Do nurses want to be doctors? Of course many do.
And I say, if you want to be a doctor, go to medical school. I say that as a red-blooded, licensed, board-certified, AMA card carrying, guild mentality, protectionist physician.
But I am also a citizen, a patient, a taxpayer, a public health professional, and a member of the Institute of Medicine (IOM) of the National Academy of Sciences.
The IOM has recently issued a very controversial report entitled The Future of Nursing: Leading Change, Advancing Health.
You nurse readers are going to love this report; many of you physician readers may not. It may curl your hair, in case you have any left.
According to the October 2010 IOM press release:
“Nurses’ roles, responsibilities, and education should change significantly to meet the increased demand for care that will be created by healthcare reform and to advance improvements in America’s increasingly complex health system. … Nurses should be fully engaged with other health professionals and assume leadership roles in redesigning care in the United States, said the committee. … To ensure its members are well-prepared, the profession should institute residency training for nurses, increase the percentage of nurses who attain a bachelor’s degree to 80 percent by 2020, and double the number who pursue doctorates. … Regulatory and institutional obstacles — including limits on nurses’ scope of practice — should be removed so that the health system can reap the full benefit of nurses’ training, skills, and knowledge in patient care.”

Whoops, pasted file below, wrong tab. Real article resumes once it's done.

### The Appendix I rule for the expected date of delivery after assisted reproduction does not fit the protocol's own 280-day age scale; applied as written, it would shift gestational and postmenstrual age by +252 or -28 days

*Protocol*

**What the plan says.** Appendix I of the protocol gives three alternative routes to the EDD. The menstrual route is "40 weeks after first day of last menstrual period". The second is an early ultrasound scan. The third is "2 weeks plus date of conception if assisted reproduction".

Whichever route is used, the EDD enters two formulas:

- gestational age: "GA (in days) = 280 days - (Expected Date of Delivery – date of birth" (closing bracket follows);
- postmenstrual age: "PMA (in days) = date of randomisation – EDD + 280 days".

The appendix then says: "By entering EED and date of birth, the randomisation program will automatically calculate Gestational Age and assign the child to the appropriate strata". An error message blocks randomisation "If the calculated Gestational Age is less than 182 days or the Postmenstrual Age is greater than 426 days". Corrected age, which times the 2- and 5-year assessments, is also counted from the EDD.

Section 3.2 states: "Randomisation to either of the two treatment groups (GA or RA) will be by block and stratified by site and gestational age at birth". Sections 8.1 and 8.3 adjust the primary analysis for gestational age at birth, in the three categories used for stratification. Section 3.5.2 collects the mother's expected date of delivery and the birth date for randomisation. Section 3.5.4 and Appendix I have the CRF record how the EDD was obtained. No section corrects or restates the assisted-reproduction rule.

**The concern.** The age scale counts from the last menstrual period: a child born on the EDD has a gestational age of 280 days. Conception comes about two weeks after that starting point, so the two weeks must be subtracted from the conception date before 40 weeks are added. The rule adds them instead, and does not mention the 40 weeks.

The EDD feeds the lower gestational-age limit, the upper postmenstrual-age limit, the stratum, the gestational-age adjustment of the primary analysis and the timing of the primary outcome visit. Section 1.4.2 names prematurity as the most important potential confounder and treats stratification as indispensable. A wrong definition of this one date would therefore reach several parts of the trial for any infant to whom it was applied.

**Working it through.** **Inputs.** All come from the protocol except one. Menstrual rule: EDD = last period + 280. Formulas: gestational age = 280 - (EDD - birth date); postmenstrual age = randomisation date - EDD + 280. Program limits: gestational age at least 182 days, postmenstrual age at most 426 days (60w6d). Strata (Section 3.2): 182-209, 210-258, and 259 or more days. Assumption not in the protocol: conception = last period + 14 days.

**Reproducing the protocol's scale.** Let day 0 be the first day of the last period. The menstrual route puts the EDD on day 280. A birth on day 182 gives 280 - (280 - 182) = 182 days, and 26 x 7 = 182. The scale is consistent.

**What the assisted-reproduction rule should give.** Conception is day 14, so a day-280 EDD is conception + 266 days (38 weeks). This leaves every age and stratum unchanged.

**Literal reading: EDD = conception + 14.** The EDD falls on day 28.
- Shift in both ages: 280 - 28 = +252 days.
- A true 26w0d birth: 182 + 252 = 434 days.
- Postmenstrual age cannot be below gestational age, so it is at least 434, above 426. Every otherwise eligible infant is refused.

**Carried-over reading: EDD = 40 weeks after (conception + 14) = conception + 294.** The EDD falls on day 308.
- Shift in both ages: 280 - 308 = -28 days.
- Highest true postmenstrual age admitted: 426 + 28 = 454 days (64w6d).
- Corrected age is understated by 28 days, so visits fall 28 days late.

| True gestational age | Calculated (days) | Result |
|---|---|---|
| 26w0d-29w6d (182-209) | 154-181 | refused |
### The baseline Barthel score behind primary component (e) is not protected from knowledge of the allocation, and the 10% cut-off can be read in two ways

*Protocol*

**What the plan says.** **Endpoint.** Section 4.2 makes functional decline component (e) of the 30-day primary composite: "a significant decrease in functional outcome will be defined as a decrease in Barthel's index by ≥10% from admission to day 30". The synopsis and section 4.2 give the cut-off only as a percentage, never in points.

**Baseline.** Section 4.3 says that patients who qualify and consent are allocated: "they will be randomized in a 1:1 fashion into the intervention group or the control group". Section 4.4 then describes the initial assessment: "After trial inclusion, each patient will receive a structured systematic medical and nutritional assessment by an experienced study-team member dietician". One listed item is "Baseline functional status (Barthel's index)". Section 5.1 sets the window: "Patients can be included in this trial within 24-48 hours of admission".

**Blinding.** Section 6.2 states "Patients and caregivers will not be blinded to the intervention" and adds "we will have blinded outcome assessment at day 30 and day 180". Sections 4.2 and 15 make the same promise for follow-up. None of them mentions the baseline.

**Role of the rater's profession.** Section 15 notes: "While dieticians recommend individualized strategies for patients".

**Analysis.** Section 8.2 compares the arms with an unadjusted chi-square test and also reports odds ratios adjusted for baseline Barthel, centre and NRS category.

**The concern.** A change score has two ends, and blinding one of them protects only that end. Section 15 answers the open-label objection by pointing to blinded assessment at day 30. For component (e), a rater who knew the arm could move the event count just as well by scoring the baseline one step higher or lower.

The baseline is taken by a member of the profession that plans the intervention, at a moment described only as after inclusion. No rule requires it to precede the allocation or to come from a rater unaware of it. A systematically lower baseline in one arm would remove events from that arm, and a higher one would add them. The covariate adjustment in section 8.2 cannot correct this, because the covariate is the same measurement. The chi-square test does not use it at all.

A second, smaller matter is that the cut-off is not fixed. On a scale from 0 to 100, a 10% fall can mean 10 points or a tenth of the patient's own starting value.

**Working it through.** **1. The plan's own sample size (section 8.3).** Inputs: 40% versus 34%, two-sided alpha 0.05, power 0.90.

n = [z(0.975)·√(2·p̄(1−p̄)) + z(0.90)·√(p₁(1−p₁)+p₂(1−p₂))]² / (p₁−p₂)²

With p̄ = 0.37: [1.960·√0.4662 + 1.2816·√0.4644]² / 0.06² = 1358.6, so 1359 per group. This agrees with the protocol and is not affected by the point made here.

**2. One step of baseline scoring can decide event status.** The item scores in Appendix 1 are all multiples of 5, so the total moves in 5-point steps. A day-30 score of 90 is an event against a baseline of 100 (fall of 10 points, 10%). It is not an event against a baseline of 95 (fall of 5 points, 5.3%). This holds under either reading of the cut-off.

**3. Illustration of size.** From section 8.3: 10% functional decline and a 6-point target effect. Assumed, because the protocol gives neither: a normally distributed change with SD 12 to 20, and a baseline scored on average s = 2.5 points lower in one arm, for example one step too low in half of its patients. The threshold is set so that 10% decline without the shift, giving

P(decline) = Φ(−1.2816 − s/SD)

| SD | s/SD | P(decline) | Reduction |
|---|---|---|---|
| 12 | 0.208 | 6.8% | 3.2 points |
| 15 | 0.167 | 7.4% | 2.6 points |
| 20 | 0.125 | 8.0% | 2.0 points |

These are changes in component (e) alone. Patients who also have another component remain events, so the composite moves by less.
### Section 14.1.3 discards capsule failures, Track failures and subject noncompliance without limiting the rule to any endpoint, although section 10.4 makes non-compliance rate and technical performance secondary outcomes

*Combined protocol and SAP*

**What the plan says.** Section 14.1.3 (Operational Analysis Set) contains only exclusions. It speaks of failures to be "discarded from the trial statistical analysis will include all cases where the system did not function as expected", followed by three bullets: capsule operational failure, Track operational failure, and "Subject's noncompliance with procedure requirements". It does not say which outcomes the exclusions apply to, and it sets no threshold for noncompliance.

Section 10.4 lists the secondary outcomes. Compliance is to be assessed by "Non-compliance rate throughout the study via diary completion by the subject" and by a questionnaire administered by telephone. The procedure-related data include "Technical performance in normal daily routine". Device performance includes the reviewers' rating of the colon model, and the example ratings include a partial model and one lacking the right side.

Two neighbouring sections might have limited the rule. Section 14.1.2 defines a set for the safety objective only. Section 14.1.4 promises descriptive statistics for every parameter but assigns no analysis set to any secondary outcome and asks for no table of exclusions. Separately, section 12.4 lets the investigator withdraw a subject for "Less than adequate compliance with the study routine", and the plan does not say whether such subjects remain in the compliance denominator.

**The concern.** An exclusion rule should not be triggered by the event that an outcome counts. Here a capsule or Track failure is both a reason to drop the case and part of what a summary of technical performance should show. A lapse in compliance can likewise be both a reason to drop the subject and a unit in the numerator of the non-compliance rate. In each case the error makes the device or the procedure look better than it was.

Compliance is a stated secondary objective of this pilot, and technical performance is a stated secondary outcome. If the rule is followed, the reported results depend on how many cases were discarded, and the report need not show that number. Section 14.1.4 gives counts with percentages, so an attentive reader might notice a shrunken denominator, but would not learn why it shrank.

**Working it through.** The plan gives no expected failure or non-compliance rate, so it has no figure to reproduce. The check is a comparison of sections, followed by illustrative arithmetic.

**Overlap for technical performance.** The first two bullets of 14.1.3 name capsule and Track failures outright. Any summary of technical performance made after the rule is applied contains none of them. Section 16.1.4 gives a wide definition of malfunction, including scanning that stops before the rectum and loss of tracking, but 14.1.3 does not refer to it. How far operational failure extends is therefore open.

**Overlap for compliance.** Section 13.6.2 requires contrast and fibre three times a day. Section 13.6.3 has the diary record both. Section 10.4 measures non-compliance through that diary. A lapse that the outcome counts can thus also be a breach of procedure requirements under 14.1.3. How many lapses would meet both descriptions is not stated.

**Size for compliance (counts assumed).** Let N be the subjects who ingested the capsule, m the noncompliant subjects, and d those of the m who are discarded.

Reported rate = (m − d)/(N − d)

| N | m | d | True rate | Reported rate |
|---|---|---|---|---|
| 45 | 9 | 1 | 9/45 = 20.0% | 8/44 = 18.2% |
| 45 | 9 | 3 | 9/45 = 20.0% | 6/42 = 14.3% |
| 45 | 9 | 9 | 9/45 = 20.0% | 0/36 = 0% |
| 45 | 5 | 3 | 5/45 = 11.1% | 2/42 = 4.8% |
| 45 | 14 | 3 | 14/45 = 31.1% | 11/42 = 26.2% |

How about that? Do you see some state legislative battles coming up?
Of course, mainstream physician and organized medicine influence within that committee was sparse. But let’s face it. If this means that primary care can be rescued by physicians, physician assistants, and nurses (so called “Noctors”) working together, so be it.
For a wide variety of reasons, primary care by U.S. MDs is threatened with extinction.
And the demise of primary care would be really bad for the country and its inhabitants.
George Lundberg is a MedPage Today Editor-at-Large and former editor of the Journal of the American Medical Association.